CORAL GABLES, Fla. – In a move that could have Cuban exiles in Miami rioting fairly soon, the Obama administration is considering easing travel restrictions to Cuba. The move would keep intact a 50 year old embargo against the communist regime but would allow opportunities for students, professors, and researchers to visit Cuba.
President Barack Obama has said he wants to reach out to Cuba to promote democracy by easing travel and financial restrictions. A decision would be announced before the end of next week; however the Miami Herald reports that political considerations could hold up the decision until midterm elections.
There are close to 2 million Cuban exiles living in the United States, most of which call Miami home. What would this legislation mean to a group of people who many times sacrificed their own lives to flee from a communist regime?
This is an issue close to my heart as my family fled Cuba in the 1960s. When the Cuban Revolution took hold they lost everything and trying to get out of the island to start a new life in America was an odyssey. I had family members put in prison for speaking out against the government and friends who have risked their lives for a better life in America. My grandparents died without ever having gone back and my parents refuse to set foot in their birthplace until there is freedom for all of its citizens. So I, along with many other Cuban Americans, find ourselves asking if the Obama administration’s approach is the best one.
There seem to be two ways to look at this issue. The first approach is that of the Obama administration: by easing restrictions the Cuban community can see that democracy is the only way to run a country. This would be the approach deeming the title wishful thinking. Sure, it would be great if a non-military American presence in Cuba would help speed things up on the road to a Cuban democracy, but we don’t live in a perfect world. Let us remember that Europeans have been visiting Cuba for years and while they enjoy the wonderful beaches of Varadero and the time capsule that is Havana, the Cuban government still oppresses its people. Political prisoners have still died even when non-communist visitors are enjoying the beauty of the island. Cuban-Americans have also visited the island, granted with some restrictions in part by the government, and while they drop American dollars visiting their families Cuban citizens are allowed nothing. For this reason it may be naïve on the part of the Obama administration to think that a few Americans can change the situation in a country that has shown little interest in reform.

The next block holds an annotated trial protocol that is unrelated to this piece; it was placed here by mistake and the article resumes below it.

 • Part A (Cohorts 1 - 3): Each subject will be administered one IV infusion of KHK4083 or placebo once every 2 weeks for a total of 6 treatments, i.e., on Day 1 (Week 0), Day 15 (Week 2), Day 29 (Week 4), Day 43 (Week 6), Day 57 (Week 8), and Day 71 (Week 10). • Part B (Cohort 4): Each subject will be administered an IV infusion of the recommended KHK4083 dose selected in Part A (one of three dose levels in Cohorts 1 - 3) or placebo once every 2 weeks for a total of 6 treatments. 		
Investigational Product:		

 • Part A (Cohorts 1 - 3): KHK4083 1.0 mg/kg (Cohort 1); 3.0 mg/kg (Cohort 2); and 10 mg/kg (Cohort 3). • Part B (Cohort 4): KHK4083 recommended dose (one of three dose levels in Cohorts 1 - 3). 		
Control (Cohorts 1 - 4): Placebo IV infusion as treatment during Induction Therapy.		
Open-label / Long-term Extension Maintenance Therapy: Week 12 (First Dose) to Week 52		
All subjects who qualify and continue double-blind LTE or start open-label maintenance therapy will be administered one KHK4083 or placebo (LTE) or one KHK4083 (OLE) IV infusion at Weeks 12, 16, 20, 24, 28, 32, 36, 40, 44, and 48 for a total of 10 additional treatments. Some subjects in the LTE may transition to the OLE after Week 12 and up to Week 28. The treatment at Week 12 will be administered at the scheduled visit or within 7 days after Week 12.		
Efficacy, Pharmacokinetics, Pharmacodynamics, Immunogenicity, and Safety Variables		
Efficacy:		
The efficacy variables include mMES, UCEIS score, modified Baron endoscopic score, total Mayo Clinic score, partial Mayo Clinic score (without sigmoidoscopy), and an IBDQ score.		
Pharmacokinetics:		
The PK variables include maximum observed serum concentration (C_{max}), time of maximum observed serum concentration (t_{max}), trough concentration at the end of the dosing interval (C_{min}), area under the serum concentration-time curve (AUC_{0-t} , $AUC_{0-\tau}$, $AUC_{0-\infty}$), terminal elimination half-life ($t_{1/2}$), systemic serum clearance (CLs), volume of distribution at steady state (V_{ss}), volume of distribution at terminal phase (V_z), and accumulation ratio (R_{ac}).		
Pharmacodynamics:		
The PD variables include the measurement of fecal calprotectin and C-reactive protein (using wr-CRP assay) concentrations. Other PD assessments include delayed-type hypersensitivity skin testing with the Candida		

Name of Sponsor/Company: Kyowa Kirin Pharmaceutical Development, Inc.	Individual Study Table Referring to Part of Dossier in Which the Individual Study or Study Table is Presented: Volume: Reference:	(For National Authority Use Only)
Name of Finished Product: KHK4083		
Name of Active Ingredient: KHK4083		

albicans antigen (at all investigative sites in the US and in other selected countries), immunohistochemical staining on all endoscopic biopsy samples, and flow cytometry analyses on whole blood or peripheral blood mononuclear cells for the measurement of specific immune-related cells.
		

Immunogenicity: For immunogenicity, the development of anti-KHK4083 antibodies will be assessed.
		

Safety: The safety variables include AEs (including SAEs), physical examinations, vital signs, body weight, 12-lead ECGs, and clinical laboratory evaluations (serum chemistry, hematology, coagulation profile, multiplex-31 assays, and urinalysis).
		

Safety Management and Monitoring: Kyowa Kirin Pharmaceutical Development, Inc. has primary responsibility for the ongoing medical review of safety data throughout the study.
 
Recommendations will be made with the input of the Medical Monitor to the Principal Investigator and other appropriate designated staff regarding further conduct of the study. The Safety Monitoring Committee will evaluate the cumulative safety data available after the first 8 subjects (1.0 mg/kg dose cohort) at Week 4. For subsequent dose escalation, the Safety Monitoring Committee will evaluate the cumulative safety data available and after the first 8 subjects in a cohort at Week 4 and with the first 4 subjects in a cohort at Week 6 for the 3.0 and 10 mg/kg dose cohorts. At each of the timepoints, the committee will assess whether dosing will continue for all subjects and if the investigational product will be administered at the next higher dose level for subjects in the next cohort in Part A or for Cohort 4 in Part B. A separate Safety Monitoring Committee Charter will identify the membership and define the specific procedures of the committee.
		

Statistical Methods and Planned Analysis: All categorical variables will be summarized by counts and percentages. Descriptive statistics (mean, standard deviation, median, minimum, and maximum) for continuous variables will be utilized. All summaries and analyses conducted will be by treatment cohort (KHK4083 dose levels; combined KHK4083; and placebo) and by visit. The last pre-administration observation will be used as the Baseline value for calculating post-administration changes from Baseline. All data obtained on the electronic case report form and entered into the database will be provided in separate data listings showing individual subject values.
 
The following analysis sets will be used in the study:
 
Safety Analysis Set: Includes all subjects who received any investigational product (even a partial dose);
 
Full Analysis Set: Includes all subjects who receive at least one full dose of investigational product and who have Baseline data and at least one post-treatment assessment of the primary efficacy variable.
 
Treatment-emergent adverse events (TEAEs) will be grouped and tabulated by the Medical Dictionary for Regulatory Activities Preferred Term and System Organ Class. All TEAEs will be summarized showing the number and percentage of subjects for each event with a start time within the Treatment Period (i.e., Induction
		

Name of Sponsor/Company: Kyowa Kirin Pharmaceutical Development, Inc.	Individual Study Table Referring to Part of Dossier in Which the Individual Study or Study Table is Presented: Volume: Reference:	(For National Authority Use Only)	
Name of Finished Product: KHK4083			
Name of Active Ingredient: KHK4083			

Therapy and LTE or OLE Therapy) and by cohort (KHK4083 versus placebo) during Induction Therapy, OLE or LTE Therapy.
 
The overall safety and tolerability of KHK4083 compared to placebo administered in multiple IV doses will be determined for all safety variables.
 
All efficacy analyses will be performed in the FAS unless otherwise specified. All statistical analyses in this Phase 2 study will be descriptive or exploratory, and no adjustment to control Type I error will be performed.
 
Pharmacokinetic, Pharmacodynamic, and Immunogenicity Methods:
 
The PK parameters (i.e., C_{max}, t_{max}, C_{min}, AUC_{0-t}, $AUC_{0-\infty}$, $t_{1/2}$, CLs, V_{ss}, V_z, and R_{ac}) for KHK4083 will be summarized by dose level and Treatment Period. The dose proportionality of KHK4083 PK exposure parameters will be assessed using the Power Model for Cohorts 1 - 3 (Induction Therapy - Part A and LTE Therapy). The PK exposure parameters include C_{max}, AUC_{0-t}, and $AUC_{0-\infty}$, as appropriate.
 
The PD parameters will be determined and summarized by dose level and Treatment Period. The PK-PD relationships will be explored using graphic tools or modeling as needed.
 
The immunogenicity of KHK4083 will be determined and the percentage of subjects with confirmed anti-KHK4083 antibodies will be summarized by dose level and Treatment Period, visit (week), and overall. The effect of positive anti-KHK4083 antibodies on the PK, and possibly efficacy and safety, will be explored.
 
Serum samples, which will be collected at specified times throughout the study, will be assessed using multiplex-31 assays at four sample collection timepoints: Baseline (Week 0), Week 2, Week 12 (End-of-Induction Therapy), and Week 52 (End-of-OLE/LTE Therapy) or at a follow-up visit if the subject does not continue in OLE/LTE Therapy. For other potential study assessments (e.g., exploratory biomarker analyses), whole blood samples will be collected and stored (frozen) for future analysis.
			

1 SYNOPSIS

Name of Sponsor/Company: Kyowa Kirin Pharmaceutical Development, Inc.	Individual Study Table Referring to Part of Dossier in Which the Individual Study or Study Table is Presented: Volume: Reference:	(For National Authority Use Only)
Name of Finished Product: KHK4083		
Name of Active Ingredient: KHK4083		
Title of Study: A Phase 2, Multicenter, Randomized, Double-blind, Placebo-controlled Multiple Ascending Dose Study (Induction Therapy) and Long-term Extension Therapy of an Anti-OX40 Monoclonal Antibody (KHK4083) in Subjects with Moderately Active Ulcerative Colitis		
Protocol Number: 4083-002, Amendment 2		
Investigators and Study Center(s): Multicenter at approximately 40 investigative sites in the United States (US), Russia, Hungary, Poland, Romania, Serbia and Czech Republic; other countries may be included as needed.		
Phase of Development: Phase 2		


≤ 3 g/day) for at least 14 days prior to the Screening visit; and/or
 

The second approach is that easing travel and financial restrictions to Cuba for some Americans will only financially support a communist regime. Is this approach bleak? Perhaps. However it is closer to the reality of the situation in Cuba. Fifty years of dictatorship is not going to change just because the American government decides to lift some travel restrictions. It is also rather contradictory to an embargo the Obama administration is claiming to keep intact. This is the approach of many of the Cuban exiles living in Miami.The Miami Herald also reports that several Republican and Democratic politicians oppose the measure as it weakens the attempts to promote fundamental change in Cuba.
Does Cuba need change? Absolutely. But financially supporting a regime that has no interest in reform is not the way to go about bringing any hope or change for its people.
CNN Political Ticker: Obama Administration Preparing to Loosen Rules on Cuba Travel Restrictions
The Miami Herald: US Weighs Easing of Cuba Travel Restrictions